• It is an interesting answer and adds another perspective which I think is valuable and the scholarship is welcome. – Yeshe Tenley Feb 7 at 15:23
  • the one mind is not something separate from us @PeterJ – user2512 Feb 7 at 16:57
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    @sorta_buddhist Okay. Point taken. I think I didn't read it sympathetically. I added an edit in order to change my vote. Pardon my ungenerous first reaction. . – user14119 Feb 9 at 11:05
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That’s a very commonly misunderstood idea. Yogacara is not solipsism. What the sutra is referring to is how discrete dharmas (e.g. stuff in the world) is “transformed” by latent seeds in the storehouse consciousness, by the self conceit, and by the executive function of mind consciousness. Things exist independent of our own minds. We just never see them as such because our own conditioning is reflected back to us. In essence, we don’t live in a world of true forms; instead we live in a world comprised solely of the delusions existing in our own minds.

These delusions can take on a seemingly infinite number of forms, but can generally be reduced to existential matters (e.g the hindrances, experience, the three cankers, etc) and fundamental perceptual errors (like the inability to perceive shunyata existing within the field of perception). Yogacara, practically speaking, seeks to unburden us of those two sets of conditioning. In fact, Zen koans, a yogacara practice if there ever was one, operate on those two axises. Some address existential matters, other seek to reorient perception. As we begin to see through our conditioning, bit by bit, the world is revealed in its “thusness”.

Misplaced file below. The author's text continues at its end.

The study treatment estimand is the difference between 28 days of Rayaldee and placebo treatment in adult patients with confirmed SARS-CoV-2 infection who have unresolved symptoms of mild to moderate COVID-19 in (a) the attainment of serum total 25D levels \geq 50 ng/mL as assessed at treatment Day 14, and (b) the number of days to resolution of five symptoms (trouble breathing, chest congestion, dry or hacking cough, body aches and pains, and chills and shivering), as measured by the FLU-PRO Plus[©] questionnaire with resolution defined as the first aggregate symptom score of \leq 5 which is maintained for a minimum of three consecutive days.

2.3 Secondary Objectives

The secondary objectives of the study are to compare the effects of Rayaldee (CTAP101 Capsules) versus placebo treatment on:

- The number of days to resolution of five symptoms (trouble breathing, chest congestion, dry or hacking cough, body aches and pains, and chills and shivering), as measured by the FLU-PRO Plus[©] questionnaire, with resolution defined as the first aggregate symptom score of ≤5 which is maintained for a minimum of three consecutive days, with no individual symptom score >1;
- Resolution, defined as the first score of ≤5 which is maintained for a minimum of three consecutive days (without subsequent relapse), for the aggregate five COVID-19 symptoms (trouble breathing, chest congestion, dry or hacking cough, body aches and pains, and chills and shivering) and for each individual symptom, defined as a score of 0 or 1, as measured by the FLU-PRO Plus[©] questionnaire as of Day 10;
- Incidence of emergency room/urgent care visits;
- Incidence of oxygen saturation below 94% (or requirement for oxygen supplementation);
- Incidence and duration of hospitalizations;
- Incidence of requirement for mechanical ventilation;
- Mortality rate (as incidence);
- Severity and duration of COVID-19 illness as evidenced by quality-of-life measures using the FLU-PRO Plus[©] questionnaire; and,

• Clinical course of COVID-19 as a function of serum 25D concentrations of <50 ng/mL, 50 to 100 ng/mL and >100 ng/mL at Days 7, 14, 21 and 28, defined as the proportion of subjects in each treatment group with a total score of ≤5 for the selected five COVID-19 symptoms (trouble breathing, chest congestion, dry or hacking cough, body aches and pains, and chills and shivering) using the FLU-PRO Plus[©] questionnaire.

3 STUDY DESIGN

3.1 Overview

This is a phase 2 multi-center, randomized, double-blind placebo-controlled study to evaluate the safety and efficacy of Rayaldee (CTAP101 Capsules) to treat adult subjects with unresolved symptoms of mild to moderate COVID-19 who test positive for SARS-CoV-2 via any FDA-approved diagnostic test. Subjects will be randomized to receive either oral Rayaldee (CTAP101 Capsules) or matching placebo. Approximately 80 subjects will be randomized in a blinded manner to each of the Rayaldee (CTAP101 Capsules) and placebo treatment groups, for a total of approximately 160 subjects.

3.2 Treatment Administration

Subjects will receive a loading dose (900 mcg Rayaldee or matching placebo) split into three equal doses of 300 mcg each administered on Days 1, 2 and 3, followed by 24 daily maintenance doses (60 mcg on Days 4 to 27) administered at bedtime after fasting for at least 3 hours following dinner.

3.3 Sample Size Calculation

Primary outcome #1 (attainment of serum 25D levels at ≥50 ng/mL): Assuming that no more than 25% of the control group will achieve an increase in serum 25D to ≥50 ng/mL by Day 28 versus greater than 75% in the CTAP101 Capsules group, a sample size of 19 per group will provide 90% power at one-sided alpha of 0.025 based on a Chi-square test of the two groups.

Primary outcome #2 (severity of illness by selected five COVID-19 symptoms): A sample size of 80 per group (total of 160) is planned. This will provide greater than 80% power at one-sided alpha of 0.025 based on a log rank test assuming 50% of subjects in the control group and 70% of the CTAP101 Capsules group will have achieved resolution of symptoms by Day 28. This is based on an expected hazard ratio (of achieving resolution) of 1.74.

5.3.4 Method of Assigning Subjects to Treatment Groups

So to answer your question, yes, other minds exist independently of our own, but so do bus seats, granola bars, and flat wear. You’ve just never seen them - only the warped image that your own mind creates.

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  • I downvoted this even though it has many good parts because of the sentence that “things exist independent of our own minds” which is not in keeping with yogacara and is also problematic for the more definitive doctrines beyond yogacara. In other words, yogacara does not go far enough and the sentence above does not go even as far as yogacara. Still, it is probably upaya for some and the answer is welcome. – Yeshe Tenley Feb 7 at 15:26
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    Fair enough. I was trying to stay out of the weeds as I was more interested in demonstrating that Yogacara isn’t solipsism. Indicating that things don’t exist - and why - would more or less short circuit the answer. – user17214 Feb 7 at 21:32